• Avoid cc-ing someone for the sake of “covering your bases”: Adding unnecessary recipients to an email can create confusion and clutter in their inbox.
  • Consider using the “Bcc” field: If you’re sending an email to a large group of people who don’t need to see each other’s email addresses, consider using the “Bcc” field.
  • Be mindful of privacy: Consider if the email contains sensitive information that should not be shared with everyone on the email chain.

(6) Tighten the Thread

Keep email threads organized and easy to follow. Here are some tips for tightening email threads:

  • Trim unnecessary content: When replying to an email thread, only include the necessary parts of the previous message to keep the conversation streamlined.
  • Keep conversations in one thread: Avoid starting multiple email threads on the same topic.
  • Start a new thread if necessary: If the conversation has shifted to a new topic, start a new email thread to keep things organized.

(7) Attack Attachments

Be mindful of file attachments and avoid sending large or unnecessary files. Here are some tips for handling attachments:

  • Avoid unnecessary attachments: Only include attachments that are necessary and relevant to the email.
  • Use cloud-based storage: Consider using cloud-based storage (such as Dropbox, OneDrive or Google Drive) for larger files instead of attaching them to an email.
  • Name files clearly: Use clear and descriptive file names to make it easy for the recipient to identify what the file contains.
  • Compress multiple files: If you need to send multiple files, consider compressing them into a single zip file to make it easier for the recipient to download.

(8) Give these Gifts: EOM & NNTR

The eighth guideline in the Email Charter is to use “EOM” (End of Message) and “NNTR” (No Need to Respond) when appropriate. This is how you use them:

  • Use “EOM” at the end of the subject line. If your email contains all the necessary information in the subject line, use “EOM” to indicate that the recipient doesn’t need to open the email.
  • Use “NNTR” at the end of an email: If you’re sending an email that doesn’t require a response, add “NNTR” at the end to let the recipient know they don’t need to reply.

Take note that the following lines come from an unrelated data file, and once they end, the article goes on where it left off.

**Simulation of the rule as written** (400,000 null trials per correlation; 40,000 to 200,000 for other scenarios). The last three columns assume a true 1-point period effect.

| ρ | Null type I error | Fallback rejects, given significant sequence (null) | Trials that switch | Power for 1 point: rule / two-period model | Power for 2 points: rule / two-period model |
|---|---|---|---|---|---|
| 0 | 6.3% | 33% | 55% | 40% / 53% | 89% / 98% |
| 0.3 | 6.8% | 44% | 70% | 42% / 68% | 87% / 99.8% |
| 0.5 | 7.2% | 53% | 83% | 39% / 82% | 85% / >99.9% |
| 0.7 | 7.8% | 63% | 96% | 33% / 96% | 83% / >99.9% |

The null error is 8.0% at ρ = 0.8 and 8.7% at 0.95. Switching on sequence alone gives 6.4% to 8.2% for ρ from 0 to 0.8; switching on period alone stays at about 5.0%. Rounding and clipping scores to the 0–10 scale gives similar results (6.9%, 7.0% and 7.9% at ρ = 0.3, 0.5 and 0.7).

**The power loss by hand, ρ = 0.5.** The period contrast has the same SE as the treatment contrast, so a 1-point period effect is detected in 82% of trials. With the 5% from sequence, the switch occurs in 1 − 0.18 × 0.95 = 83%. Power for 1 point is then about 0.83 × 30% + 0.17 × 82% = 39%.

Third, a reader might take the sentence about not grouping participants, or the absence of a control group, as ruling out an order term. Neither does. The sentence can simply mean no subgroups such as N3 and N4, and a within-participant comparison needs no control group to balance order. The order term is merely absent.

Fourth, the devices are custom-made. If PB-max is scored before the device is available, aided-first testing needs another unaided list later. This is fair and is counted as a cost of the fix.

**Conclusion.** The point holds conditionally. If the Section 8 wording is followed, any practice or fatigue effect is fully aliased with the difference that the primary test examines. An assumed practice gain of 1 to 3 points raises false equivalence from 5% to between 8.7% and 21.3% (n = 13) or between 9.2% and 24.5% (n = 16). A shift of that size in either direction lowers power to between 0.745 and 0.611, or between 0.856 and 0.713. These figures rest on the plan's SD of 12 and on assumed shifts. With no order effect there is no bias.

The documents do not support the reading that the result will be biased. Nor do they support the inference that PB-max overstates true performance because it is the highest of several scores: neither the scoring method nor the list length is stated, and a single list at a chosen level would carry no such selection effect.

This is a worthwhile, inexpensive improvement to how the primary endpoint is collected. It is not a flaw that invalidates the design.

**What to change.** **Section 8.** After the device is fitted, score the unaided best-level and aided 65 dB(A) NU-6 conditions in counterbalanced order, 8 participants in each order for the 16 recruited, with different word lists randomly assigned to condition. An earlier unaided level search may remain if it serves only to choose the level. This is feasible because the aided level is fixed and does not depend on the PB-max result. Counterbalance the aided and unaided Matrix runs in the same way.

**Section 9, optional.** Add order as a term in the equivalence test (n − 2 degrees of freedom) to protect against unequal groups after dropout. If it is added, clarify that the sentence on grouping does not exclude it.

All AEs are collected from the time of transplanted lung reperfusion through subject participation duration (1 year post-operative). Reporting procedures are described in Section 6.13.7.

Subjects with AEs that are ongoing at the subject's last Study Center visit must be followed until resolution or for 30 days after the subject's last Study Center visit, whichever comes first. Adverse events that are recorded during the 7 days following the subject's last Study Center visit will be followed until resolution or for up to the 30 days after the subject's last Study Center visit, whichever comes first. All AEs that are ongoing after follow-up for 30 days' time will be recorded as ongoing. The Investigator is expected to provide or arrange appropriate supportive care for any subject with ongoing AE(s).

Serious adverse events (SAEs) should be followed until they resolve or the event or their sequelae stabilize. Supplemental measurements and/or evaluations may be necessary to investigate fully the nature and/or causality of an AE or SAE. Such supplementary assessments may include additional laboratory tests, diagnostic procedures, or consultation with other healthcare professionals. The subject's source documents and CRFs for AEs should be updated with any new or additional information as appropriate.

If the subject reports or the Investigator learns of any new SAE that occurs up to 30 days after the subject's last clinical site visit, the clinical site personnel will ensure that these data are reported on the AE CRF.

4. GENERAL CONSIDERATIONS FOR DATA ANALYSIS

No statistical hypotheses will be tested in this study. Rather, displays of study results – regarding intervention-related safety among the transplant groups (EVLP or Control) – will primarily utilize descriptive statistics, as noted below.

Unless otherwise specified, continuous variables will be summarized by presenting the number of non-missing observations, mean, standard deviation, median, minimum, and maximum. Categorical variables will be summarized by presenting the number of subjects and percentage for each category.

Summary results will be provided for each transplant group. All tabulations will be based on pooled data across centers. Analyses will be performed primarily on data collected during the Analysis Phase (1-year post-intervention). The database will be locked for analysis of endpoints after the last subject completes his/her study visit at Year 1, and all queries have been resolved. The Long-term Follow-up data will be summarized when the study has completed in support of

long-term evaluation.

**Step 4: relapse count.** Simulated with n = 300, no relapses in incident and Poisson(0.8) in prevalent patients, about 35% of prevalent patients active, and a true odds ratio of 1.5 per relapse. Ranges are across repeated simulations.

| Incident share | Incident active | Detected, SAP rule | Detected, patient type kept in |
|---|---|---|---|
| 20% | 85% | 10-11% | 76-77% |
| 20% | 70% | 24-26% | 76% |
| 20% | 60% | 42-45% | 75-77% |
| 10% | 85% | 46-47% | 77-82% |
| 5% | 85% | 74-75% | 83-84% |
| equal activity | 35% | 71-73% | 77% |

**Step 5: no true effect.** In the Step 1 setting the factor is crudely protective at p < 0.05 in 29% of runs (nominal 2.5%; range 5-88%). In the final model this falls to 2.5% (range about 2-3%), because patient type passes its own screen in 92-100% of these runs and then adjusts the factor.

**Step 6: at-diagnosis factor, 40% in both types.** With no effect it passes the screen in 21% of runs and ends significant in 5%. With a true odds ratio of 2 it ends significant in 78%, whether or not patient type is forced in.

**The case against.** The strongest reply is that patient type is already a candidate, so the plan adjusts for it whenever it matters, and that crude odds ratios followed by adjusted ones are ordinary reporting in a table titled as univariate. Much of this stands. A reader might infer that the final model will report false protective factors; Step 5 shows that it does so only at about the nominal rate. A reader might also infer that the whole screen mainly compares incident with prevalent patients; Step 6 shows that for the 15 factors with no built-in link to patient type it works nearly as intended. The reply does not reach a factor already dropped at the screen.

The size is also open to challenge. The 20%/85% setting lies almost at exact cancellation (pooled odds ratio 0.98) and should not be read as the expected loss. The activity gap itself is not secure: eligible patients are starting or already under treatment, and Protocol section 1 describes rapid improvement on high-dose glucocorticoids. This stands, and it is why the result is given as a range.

(9) Cut Contentless Responses

Avoid sending emails that are empty or lack substance. If you have nothing important to add to the conversation, it may be best not to respond at all. Save the recipient and yourself time.

Tip: End your emails with “Thank you in advance.” and you don’t need to reply with another mail saying only “thank you”.

(10) Disconnect

The tenth and final guideline in the Email Charter is to set boundaries and limit email communication outside of work hours.

Here are some tips for disconnecting:

  • Set clear boundaries: Create specific times when you will not check your email (such as evenings or weekends). Let your colleagues know when you’re not available to respond to emails outside work hours.
  • Use auto-reply: Consider setting up an auto-reply message for when you are away from your email.
  • Turn off email notifications: If you have work email on your personal phone, turn off notifications (at least) outside of work hours to avoid feeling pressured to constantly check your email.
  • Take breaks: Allow yourself and others to disconnect and recharge without feeling the pressure

Allow yourself and others to disconnect and recharge without feeling the pressure to constantly check and respond to emails.

To achieve optimal productivity, it’s essential to disconnect from the online world and embrace offline moments.

To be continued…

Part 4 – The “@1-2-3-Plus-System” – Organizing Emails Wisely

Part 5 – Inbox Zero and the “FASD Principle” – Mastering the Email Inbox

CONCLUSION – The Final Rules to Internalize Effective Mail Management